In the context of commercial real estate, yield refers to the annual income from the investment, expressed as a percentage of the investment’s total cost (or some cases its estimated current value). Yield is another name for the rate of return. There are two types of yield: levered yield and unlevered yield. The difference between the two is that levered yield takes into account the income earned after financing costs have been paid, while unlevered yield does not include financing costs.
The formula for yield is:
Yield (%) = Annual income / total cost
Yield is solely a measure of the income produced by a property and does not generally factor in increases in its value (appreciation). A property’s yield, while similar to its capitalization (cap) rate, can differ in that yield measures income / total cost, while cap rate measures income / price or value.
To illustrate unlevered yield, imagine that an investor purchases a property for $10 million and then spends another $2 million to redevelop the property to hopefully earn a higher rent, making their total cost $12 million. The property is expected to produce a net operating income (NOI) of $750,000 per year. Its unlevered yield would then be 6.25% ($750,000 / $12 million).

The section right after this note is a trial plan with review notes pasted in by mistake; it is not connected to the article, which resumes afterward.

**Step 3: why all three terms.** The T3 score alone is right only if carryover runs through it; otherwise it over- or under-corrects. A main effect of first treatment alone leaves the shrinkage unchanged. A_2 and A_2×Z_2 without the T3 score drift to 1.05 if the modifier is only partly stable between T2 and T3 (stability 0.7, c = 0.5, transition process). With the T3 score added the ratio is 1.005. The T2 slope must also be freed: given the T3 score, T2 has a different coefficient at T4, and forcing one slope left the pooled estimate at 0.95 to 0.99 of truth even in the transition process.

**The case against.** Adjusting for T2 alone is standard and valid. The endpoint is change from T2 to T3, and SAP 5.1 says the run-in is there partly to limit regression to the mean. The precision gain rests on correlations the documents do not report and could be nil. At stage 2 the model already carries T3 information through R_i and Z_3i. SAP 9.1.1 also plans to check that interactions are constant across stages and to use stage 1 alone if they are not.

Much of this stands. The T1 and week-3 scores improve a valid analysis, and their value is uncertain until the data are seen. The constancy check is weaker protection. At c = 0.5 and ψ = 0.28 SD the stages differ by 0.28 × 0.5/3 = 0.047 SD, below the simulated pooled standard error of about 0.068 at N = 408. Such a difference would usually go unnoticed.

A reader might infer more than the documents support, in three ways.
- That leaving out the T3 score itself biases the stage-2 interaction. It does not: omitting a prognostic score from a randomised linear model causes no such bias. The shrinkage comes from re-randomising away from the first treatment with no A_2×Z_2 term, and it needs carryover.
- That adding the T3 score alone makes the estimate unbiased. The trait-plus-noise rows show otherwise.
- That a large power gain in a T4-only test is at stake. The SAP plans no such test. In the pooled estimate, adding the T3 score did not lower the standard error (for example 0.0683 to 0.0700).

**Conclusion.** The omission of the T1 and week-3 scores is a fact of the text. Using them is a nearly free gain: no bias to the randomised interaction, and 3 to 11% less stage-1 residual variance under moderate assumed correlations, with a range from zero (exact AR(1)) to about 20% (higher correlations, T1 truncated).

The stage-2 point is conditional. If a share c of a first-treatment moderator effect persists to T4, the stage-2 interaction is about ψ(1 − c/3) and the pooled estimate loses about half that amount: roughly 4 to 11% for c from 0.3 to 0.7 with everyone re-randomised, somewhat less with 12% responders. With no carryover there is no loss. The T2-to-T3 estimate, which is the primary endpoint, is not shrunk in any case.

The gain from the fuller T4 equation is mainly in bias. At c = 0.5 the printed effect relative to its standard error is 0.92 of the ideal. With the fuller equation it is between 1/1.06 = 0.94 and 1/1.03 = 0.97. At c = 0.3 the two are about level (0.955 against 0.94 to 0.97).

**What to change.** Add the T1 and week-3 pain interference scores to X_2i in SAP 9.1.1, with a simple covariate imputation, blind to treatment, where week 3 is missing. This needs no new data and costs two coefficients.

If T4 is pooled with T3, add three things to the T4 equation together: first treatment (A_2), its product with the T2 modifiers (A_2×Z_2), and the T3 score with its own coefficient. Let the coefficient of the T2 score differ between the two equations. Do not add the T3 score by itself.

Now, imagine that the investor took out a loan for $8 million to purchase the aforementioned property. While the total cost is $12 million, they only had to use $4 million of their own money to buy it. However, the loan isn’t free - the principal and interest payments on the loan cost $400,000 per year, reducing annual income from $750,000 to $350,000. In this case, the property’s levered yield would be 8.75% ($350,000 / $4 million).
As you can see, the investor was able to earn a higher rate of return by using a loan to finance part of the property. This concept is known as leverage, which is one of the most fundamental principles of real estate investing.
Comparison vs. Stocks and Bonds
For investors with a background in stock or bond investing, the concept of yield as it applies to commercial real estate will probably seem much simpler. Because stocks and bonds are publicly traded and their price fluctuates constantly, there are multiple ways to measure yield on these investments.
As an example, imagine that you purchased a stock for $100 per share, and its market value has since increased to $120. If the stock issues a $2 dividend, its cost yield would be 2% ($2 / $100) while its current yield would be 1.67% ($2 / $120).
Bonds have three ways to measure yield:
- Coupon yield - the bond’s annual interest rate, which is set when the bond is issued
- Current yield - the annual interest rate as a percentage of the bond’s current market value
- Yield to maturity (YTM) - the total amount of income the investor will receive if the bond is held until its maturity date and the borrower does not default.